Because there is no enough space for microcatheter or microwire to be navigated into the small cerebral aneurysms, aneurysmal rupture could be the most fatal complication during endovascular coiling for small cerebral aneurysms. In our series, there was no procedural aneurysm rupture in endovascular coiling of small cerebral aneurysms, using NanoTM coils. To prevent procedural aneurysm rupture during endovascular coiling of small cerebral aneurysms, adequate shaping of distal microcatheter tip should be prepared to easily navigate into the aneurysm to avoid struggling of superselection. Also, further push of microcatheter should also be avoided when trying to modulate tension of microcatheter.
Theoretically, the uneven packing of the compartment of a cerebral aneurysm with coils could be reduced by decreasing the coil diameter compared to the size of the aneurysm. Loose coil packing may be related to continuous blood flow into the aneurysmal sac and could increase the recurrence rate following endovascular coiling.1)3)10) The group that underwent Target¢ç NanoTM coil packing generally had a smaller coil diameter to compartment ratio than the non-nano coil group, which could be expected to result in a higher recurrence or retreatment rate in the group using Target¢ç NanoTM coils. However, in our series, no significant differences were observed in the radiological outcomes of the groups treated with and without Target¢ç NanoTM coils. No recurrences or retreatments occurred in either group. Based on our series, compartmentalization of the aneurysm by coil packing is not a critical factor in terms of the recurrence of small cerebral aneurysms (< 4 mm). Compartment packing with coils in small cerebral aneurysms (< 4 mm) may result in the stagnation of blood flow rather than continuous filling of the aneurysm with blood and thus might be related to spontaneous thrombosis of the aneurysmal sac portion due to loosely packed coils. Incomplete occlusion, including residual sacs or necks, and subsequent complete obliteration of the residual aneurysm on follow-up angiograms have been reported following the endovascular coiling of very small cerebral aneurysms and paraclinoid sidewall aneurysms,1)4) and situations that could be caused by spontaneous thrombosis of the residual or compartmentalized aneurysm sac may support our results. Because the proportion of ruptured cerebral aneurysms (i.e., a major risk factor for recurrence after endovascular coiling) was small in our series (8.8%), our suggestion that endovascular coiling using Target¢ç NanoTM coils is a durable treatment method cannot be accepted for ruptured small cerebral aneurysms (< 4 mm). This is one of the limitations of our study. Our series also has the limitation of being a retrospective, non-randomized, and small sample-size study. Nevertheless, our study may have clinical value and indicates that endovascular coiling using Target¢ç NanoTM coils may be a durable treatment option for unruptured small cerebral aneurysms (< 4 mm).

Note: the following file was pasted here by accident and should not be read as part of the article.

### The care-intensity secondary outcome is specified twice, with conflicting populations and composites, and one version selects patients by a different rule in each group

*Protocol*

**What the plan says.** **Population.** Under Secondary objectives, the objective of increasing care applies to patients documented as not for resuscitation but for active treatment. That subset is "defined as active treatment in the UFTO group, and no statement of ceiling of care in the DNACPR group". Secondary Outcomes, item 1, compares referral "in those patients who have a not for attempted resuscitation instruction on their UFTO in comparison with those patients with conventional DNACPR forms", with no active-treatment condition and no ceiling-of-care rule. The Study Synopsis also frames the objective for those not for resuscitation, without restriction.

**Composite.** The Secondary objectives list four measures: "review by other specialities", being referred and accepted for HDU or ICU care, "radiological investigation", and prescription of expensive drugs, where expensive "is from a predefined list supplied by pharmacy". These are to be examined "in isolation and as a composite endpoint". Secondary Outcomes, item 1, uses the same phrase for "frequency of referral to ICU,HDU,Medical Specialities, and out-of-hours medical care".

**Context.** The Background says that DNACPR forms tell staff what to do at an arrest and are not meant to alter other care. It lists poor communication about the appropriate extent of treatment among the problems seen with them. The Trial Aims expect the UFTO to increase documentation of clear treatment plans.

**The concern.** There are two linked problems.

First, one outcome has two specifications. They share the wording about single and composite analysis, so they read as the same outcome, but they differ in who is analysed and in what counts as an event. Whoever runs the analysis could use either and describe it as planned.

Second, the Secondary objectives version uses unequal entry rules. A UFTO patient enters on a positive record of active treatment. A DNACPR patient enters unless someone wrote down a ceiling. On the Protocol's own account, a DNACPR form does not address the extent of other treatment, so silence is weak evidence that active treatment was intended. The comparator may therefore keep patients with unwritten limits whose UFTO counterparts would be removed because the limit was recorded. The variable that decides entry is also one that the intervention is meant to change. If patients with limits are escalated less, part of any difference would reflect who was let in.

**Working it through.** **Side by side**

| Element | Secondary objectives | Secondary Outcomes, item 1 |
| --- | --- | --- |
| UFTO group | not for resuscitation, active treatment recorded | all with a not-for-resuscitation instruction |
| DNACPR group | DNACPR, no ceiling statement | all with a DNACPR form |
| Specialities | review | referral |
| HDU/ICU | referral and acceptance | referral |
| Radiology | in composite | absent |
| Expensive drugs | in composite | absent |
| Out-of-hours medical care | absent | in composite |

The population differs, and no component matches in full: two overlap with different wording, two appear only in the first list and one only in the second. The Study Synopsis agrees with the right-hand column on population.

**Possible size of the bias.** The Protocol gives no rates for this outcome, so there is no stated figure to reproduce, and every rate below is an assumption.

Our series demonstrated that compared to endovascular treatment without Target¢ç NanoTM coils for small cerebral aneurysms (< 4 mm), endovascular treatment using Target¢ç NanoTM coils resulted in no recurrences or significant difference in recurrence.
The authors have no conflict of interest concerning the materials or methods used in this study or the findings specified in this paper.